# Showing $\nabla \cdot \mathbf A = 0$ using integral formula

In Coulomb gauge the vector potential is chosen so that $$\nabla \cdot \mathbf A = 0$$ and we find $$\nabla^2 \mathbf{A}=-\mu_0 \mathbf j$$ The solution to which is $$\mathbf A(r) = \frac{\mu_0}{4\pi}\int \frac{\mathbf j (r') d \mathbf r'}{|r-r'|}$$ I having having problem to see that why is the $$\nabla \cdot \mathbf A=0$$ in this integral formula. For steady current $$\nabla_{r'} \cdot \mathbf j=0$$ but, On the lhs I am applying the divergence on the field coordinate $$\nabla_r$$. How to show $$\nabla_{r} \cdot \mathbf A=0$$.

• There are a few ways to do it, but the most common is called “integration by parts.” – CR Drost May 27 at 7:11
• is there any transform rule to change $\nabla_r$ to $\nabla_{r'}$ @CRDrost – Galilean May 27 at 7:13
• Not besides “variable substitution” but that is not what you want. But in this special circumstance you have a volume integral, so you can integrate by parts. – CR Drost May 27 at 7:14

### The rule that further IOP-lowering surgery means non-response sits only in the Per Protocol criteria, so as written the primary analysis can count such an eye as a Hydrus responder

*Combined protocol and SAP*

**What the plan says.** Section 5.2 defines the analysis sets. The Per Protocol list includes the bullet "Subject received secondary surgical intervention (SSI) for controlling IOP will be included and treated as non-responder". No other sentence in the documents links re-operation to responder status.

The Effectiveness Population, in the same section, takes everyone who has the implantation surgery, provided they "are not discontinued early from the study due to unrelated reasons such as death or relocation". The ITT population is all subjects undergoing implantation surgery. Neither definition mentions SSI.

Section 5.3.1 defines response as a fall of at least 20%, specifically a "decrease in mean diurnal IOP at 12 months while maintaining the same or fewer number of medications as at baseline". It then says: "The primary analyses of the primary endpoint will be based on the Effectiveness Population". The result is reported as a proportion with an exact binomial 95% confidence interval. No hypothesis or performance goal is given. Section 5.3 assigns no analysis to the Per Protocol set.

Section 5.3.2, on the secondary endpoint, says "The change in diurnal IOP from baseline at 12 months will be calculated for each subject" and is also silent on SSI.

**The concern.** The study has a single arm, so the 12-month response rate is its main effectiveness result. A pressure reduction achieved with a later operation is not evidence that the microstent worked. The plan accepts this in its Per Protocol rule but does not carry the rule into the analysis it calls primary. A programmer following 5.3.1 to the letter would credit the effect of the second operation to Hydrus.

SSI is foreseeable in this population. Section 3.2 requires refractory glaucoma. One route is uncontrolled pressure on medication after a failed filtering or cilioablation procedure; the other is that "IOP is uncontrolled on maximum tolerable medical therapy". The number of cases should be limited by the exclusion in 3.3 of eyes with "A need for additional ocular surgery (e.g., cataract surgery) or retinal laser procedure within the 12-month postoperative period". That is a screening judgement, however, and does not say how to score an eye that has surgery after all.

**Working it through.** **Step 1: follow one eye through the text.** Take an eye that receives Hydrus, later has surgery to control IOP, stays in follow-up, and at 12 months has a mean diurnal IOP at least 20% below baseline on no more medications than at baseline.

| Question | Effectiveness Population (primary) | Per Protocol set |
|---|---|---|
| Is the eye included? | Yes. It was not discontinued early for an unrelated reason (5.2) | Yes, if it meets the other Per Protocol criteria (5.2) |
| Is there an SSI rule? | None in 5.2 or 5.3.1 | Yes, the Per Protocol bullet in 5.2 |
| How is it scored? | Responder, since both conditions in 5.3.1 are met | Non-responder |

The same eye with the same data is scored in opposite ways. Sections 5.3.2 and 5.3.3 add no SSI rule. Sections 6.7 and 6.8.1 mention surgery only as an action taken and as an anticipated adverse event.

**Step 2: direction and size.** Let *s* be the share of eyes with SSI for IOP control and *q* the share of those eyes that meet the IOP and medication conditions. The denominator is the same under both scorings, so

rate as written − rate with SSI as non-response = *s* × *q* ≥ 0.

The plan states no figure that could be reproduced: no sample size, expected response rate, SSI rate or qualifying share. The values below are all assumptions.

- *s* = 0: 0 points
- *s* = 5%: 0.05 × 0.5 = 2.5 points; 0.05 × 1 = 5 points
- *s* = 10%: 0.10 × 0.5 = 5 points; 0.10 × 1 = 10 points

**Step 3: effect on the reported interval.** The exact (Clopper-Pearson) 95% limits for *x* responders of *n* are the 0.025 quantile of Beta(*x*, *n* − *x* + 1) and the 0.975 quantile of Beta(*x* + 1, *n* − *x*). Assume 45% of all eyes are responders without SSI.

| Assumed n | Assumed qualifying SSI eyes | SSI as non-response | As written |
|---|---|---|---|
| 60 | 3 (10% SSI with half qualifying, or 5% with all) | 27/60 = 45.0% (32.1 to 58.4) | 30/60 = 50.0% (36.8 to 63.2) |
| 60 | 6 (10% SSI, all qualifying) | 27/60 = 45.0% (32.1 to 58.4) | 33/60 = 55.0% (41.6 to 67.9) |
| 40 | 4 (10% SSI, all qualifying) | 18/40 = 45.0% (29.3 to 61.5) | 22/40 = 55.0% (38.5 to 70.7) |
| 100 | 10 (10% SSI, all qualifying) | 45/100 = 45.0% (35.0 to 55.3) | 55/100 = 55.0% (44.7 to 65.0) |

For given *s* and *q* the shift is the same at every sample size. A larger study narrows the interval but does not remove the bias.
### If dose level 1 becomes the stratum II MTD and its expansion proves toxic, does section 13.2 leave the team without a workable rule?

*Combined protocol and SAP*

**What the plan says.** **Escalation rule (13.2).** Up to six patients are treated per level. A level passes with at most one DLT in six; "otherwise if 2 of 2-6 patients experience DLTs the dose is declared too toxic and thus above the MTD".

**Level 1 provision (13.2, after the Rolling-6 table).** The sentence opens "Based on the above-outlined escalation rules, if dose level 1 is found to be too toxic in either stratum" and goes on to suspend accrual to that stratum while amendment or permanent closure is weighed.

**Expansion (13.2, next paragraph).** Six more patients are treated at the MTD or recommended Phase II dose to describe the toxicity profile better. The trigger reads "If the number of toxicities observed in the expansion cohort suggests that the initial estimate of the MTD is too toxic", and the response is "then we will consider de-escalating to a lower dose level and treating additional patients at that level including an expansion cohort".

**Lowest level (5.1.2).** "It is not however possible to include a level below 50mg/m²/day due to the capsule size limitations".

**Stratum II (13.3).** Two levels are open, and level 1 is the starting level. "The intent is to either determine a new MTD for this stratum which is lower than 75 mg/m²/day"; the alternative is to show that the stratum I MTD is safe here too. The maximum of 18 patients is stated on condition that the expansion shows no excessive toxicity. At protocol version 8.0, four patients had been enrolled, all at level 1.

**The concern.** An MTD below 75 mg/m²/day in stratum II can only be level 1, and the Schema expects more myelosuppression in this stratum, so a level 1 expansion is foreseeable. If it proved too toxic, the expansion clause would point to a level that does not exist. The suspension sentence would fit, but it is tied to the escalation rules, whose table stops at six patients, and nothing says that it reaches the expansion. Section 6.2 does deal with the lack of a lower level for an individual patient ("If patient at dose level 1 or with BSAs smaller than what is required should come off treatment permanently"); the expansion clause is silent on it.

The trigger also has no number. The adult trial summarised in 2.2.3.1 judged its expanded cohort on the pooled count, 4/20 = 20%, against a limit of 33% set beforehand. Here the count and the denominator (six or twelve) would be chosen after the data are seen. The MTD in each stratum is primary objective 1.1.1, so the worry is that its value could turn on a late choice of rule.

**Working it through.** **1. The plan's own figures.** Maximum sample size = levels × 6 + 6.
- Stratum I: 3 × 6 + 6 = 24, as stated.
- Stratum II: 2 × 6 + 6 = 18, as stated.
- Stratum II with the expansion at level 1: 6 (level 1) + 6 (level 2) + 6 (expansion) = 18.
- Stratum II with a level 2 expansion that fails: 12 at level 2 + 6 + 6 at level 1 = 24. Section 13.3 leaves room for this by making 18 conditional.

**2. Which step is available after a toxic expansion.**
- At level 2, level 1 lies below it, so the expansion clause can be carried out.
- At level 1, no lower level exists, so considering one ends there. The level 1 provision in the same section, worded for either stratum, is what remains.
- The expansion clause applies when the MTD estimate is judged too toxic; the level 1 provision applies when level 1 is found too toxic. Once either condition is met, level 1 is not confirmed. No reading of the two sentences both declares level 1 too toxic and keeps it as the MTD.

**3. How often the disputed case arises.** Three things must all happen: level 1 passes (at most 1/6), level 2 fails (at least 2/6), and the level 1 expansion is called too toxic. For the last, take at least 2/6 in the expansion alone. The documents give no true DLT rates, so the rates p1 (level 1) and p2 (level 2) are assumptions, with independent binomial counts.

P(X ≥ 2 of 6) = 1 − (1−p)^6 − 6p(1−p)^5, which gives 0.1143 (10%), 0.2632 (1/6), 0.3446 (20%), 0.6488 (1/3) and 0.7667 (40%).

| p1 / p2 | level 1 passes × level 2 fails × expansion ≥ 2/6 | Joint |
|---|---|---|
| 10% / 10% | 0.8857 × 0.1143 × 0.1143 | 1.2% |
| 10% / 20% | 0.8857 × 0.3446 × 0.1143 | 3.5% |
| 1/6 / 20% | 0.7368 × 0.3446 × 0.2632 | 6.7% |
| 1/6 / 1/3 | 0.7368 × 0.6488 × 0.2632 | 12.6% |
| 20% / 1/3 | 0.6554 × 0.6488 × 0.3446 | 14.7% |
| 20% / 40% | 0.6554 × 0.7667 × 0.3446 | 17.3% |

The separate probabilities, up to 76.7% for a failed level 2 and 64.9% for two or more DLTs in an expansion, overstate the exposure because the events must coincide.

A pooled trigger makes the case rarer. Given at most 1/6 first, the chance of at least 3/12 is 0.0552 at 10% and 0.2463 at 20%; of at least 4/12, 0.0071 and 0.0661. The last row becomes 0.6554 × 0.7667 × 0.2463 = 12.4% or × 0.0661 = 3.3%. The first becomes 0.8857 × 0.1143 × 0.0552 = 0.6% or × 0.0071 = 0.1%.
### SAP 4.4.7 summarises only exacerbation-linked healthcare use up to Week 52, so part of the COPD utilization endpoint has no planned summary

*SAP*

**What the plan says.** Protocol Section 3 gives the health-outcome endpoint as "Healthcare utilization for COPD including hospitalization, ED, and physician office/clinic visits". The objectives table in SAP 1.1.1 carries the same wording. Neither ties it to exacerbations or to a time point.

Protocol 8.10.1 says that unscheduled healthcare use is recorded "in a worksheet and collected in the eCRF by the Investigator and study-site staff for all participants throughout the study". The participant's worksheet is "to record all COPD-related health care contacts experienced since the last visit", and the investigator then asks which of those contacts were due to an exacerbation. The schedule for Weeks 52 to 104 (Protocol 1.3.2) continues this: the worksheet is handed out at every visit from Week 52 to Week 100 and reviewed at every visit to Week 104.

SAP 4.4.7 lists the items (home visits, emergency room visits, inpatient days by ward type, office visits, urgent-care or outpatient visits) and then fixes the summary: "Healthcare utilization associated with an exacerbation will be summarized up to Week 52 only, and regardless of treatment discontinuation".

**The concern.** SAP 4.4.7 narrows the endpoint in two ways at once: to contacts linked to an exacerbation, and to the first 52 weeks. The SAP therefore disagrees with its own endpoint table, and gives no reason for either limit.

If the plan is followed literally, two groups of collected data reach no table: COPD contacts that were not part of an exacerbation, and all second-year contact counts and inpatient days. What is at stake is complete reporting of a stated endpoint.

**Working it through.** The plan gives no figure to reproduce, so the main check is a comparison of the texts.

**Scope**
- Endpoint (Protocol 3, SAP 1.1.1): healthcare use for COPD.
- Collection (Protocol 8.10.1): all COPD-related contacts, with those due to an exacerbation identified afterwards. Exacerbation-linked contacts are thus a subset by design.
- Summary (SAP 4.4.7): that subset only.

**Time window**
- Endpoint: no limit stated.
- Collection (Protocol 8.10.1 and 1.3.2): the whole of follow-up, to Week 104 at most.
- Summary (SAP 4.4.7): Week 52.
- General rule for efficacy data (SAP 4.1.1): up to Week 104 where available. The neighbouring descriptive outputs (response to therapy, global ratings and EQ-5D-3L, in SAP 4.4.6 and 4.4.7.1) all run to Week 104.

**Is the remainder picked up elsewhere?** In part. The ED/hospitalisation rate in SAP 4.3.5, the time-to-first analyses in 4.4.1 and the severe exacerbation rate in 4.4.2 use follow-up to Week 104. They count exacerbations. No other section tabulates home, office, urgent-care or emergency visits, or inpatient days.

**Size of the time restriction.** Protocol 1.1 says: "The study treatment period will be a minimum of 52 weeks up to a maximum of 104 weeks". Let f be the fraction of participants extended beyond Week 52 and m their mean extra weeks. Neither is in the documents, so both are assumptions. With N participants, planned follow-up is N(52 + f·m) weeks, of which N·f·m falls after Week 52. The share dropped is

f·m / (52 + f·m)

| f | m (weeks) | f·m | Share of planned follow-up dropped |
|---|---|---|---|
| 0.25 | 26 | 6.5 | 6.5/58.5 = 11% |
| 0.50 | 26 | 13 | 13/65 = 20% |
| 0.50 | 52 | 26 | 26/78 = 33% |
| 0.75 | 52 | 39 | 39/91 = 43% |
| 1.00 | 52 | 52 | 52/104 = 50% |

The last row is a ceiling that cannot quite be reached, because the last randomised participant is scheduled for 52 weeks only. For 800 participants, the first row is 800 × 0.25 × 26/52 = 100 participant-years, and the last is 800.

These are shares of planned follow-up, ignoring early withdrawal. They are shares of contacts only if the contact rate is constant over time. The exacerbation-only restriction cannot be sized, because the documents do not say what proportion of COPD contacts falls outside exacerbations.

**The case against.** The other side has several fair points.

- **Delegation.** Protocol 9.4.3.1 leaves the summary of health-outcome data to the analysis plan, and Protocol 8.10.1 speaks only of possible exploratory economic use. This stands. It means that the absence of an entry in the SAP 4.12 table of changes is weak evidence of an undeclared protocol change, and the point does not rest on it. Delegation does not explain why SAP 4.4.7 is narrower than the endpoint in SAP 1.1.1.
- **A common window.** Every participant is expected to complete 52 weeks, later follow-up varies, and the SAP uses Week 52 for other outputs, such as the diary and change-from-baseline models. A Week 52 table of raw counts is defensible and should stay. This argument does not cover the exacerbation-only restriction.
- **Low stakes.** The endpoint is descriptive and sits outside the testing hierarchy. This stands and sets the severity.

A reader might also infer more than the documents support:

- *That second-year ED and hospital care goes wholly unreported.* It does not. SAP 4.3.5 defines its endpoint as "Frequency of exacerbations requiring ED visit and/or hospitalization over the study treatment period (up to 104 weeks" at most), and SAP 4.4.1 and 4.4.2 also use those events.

\begin{align*} \nabla_r \cdot \mathbf A &= \frac{\mu_0}{4\pi} \int \nabla_{r} \cdot \left (\frac{\mathbf j(\mathbf r')}{|\mathbf r- \mathbf r'|}\right) d\mathbf r' \\ \end{align*} Here $$\nabla_{r}\cdot \mathbf j(\mathbf r')$$ is zero as it is not a function of $$\mathbf r$$. So we are only left with $$\mathbf j (\mathbf r') \cdot \nabla \left( \frac{1}{{|\mathbf r- \mathbf r'|}}\right)$$ in the integrand. Now perform a integration by parts as \begin{align*} \nabla_r \cdot \mathbf A &= \frac{\mu_0}{4\pi} \left[ \left( \mathbf j(\mathbf r') \cdot \frac{1}{{|\mathbf r- \mathbf r'|}} \right)^{\infty}_{-\infty} -\int \nabla_{r'}\cdot \mathbf j(\mathbf r') \frac{1}{{|\mathbf r- \mathbf r'|}} d\mathbf{r'} \right] \end{align*} The first term vanishes as the current is always asumed to be local and in the second term for steady current is $$\nabla_{r'} \cdot \mathbf j(\mathbf r')=0$$ (from continuity equation). So, \begin{align*} \nabla_r \cdot \mathbf A =0 \end{align*}